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Messages - calcforth

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Good luck finding the rechargeable battery if it doesn't come with the calc, though. Apparently it's incredibly hard to find in retail stores.
Is it really needed? It should work just fine with normal AAA batteries (I've only checked Eneloops but fail to see why any other models may refuse to work).

Casio PRIZM / Re: Casio Prizm documentation
« on: January 02, 2011, 04:20:02 am »
Well hardware floating point sure sounds like something that could be useful O.O
Well, it depends on what you are trying to do. Hardware FPU is obviously faster, but then 0.2+0.2+0.2+0.2+0.2 is not equal to 1.0 and this baffles people (even if absolutely correct if you go by IEEE specification).

Wild guess: Prizm uses it in assembly programs do draw graphs and such, but not in BASIC (to not confuse people).

Other / Re: PSP Help
« on: December 31, 2010, 08:02:45 pm »
There's a 2001? O.O (I thought it was 1000, 2000, 3000 and Go?)
Well, there are 10xx, 20xx, 30xx, and Go :)

2000 - Japan
2001 - United States
2002 - Australia/New Zealand
2003 - United Kingdom
2004 - Europe
2005 - Korea
2006 - Hong Kong/Singapore
2007 - Taiwan
2008 - Russia
2009 - China
2010 - Mexico

PSP 2000 and PSP 2001 are identical hardware-wise...

Ndless / Re: Ndless 2.0 for TI-Nspire Clickpad/Touchpad
« on: December 28, 2010, 06:24:54 pm »
But with the interrupts masked, what could interfer?
Most probable cause is caches. Read this - does it look like what you are seeing?

Ndless / Re: Ndless 2.0 for TI-Nspire Clickpad/Touchpad
« on: December 28, 2010, 05:59:59 pm »
Could there be some execution protection on the heap, but not for all the allocations?
Highly unlikely. nSpire is ARM9 and XN bit was only introduced in ARMv6. It looks more like some kind of timing issue.

Other Programming Languages / Re: Brainf*ck
« on: December 28, 2010, 03:02:49 am »
It looks evil.
What do you expect from language named after eight circle of hell?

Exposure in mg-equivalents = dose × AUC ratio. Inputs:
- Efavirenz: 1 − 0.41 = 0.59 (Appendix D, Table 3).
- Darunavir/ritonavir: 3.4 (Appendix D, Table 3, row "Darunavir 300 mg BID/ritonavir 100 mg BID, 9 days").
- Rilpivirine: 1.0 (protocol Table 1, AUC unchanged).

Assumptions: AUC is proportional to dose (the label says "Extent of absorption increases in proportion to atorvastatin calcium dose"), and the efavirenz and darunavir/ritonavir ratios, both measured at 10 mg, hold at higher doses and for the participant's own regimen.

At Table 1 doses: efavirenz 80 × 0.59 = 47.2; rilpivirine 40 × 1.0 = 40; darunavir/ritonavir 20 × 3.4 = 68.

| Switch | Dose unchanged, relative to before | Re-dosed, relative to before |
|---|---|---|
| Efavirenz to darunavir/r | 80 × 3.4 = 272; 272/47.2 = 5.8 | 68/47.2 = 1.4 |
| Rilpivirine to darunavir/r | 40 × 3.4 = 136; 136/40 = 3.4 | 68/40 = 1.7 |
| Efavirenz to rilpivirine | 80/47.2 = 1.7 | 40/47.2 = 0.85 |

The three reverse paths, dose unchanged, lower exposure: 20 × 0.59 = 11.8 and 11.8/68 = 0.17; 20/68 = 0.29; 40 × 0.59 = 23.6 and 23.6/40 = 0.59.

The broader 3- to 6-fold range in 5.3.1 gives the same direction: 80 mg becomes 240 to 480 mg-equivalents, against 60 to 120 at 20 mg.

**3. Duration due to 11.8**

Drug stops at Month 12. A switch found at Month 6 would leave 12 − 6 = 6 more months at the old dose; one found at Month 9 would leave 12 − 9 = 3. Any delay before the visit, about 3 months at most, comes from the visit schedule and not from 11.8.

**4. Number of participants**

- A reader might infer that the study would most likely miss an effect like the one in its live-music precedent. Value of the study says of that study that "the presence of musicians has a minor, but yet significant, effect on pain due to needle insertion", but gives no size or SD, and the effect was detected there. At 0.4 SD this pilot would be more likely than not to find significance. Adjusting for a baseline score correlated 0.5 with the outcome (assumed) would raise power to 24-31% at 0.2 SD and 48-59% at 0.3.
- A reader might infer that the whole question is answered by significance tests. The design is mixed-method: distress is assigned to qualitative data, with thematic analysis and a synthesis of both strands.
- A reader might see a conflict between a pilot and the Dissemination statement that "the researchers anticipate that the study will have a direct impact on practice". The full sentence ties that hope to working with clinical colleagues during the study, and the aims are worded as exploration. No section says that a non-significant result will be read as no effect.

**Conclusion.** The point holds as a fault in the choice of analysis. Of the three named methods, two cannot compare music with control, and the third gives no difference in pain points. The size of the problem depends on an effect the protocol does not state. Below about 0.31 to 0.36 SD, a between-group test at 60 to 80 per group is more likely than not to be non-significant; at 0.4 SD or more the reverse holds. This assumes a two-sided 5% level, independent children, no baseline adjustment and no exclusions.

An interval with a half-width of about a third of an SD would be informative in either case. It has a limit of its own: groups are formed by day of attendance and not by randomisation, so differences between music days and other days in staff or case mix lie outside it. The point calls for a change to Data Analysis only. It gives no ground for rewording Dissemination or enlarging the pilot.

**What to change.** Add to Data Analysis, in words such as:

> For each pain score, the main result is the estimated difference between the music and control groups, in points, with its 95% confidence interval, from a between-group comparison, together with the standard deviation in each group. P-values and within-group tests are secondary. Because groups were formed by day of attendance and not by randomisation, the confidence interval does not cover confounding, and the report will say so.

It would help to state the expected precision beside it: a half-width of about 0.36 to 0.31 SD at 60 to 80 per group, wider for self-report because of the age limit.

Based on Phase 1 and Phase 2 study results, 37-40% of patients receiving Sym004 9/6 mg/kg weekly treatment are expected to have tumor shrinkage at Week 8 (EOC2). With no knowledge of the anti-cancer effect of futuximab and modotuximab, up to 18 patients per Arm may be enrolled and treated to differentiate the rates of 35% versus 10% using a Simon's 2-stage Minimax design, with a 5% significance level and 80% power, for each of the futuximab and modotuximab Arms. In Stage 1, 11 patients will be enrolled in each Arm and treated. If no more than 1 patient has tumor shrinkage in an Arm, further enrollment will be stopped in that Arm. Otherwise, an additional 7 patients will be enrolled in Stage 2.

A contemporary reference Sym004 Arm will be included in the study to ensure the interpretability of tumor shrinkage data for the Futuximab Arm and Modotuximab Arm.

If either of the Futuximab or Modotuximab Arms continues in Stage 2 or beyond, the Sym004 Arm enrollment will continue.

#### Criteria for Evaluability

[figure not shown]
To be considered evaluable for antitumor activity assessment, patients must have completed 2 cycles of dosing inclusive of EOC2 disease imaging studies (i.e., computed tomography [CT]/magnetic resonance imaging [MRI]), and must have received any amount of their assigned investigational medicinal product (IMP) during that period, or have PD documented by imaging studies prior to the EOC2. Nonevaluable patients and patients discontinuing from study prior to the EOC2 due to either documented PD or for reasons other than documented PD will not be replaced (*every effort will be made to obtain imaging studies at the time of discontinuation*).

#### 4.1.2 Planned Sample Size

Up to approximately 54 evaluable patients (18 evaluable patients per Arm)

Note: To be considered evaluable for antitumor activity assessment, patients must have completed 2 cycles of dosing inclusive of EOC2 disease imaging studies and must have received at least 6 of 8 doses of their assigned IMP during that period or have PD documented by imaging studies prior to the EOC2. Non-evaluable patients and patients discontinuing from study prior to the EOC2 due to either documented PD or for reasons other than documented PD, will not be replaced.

I don't think I'll ever touch that language...
I think you are missing the point. Nobody uses Malbolge (or Brainfuck, for that matter) for "real" programming. They exist to show that questions like "what can pointers do that variables can't?" are just incorrect. The answer is always the same: "nothing". You can rewrite any program in Brainfuck and/or Malbolge - and it'll do the same thing still. All constructs which exist in many languages are always about convenience and [sometimes] efficiency, not about pure implementability.

As Joel wrote in this article "understanding pointers in C is not a skill, it's an aptitude", but it does not mean you can avoid them if you are not using C. There are tasks which are easy to implement with pointers and hard without them - and you can write them in any sane or insane language - including TI-Basic or Malbolge.

Other Programming Languages / Re: Brainf*ck
« on: December 27, 2010, 03:24:53 pm »
Does it also let you mess with memory stuff like assembly languages or is it more high level?
If you want to mess with memory then Malbolge should be your thing. It took two years to write "Hello, World" in Malbolge:
Code: [Select]
('&%:9]!~}|z2Vxwv-,POqponl$Hjig%[email protected]@>}=<M:9wv6WsU2T|nm-,jcL(I&%$#"
`CB]V?Tx<uVtT`[email protected]?]!~|4XzyTT43Qsqq(Lnmkj"Fhg${[email protected]>
The standard Malbolge is not Turing-complete because there are memory limitation, but there are some extended versions which are Turing-complete. Lou Scheffer posted a cryptanalysis (sic!) of Malbolge and wrote BrainFuck to Malbolge compiler.

C and C++ / C++ Beginner's Guide
« on: December 27, 2010, 03:12:27 pm »
Not sure how many will find this information useful, but... here goes: for the next three (four?) days you can grab C++ Beginner's Guide for free. Looks like decent C++ tutorial to me, although I had no time to study it in details.

Other Calculators / Re: Nspire CAS+: how worth is it?
« on: December 27, 2010, 07:02:29 am »
Yes, the nspire can. I remember there was java support in ndless 1.0 but idk what happened to it in 1.7.
Java support in ndless 1.0 included Java application to run in PC, it had nothing to do with on-calc Java. And I doubt Jazelle is included: it's optional component in ARM9 (and nSpire is ARM9) so I doubt TI paid to include it.

You can probably port Dalvik (which is not technically JVM, but is compatible with Java language), but even this will be significant effort.

Computer Usage and Setup Help / Re: How to Use Mono
« on: December 18, 2010, 04:27:29 pm »
The Mono website does not do a good job of explaining how I can use Mono to run a application on Macintosh and Linux.  Can anyone enlighten me?
I never used Visual Basic so it's hard for me to see what's wrong <a href="">with explanation</a>. Perhaps you can explain what you tried to do and what happened?

General Calculator Help / Re: New TI-Nspire? Help!!!
« on: December 15, 2010, 08:49:06 am »
Over here, in some classes, sometimes they gave us notes or books from the mid '80s. In English classes, during my 3rd and 4th years of hi school (2000 through 2002), our books were from 1987 and 1988 and in Biology, we sometimes had exams from 1984 and watched documentaries from the '70s. In math and french the books were from 1999 I think, though.
This is really funny because biology is still changing (even basic questions like kingdoms classification are not fully decided), while math is essentially static (well, there are new ideas and such, but not at high-school level).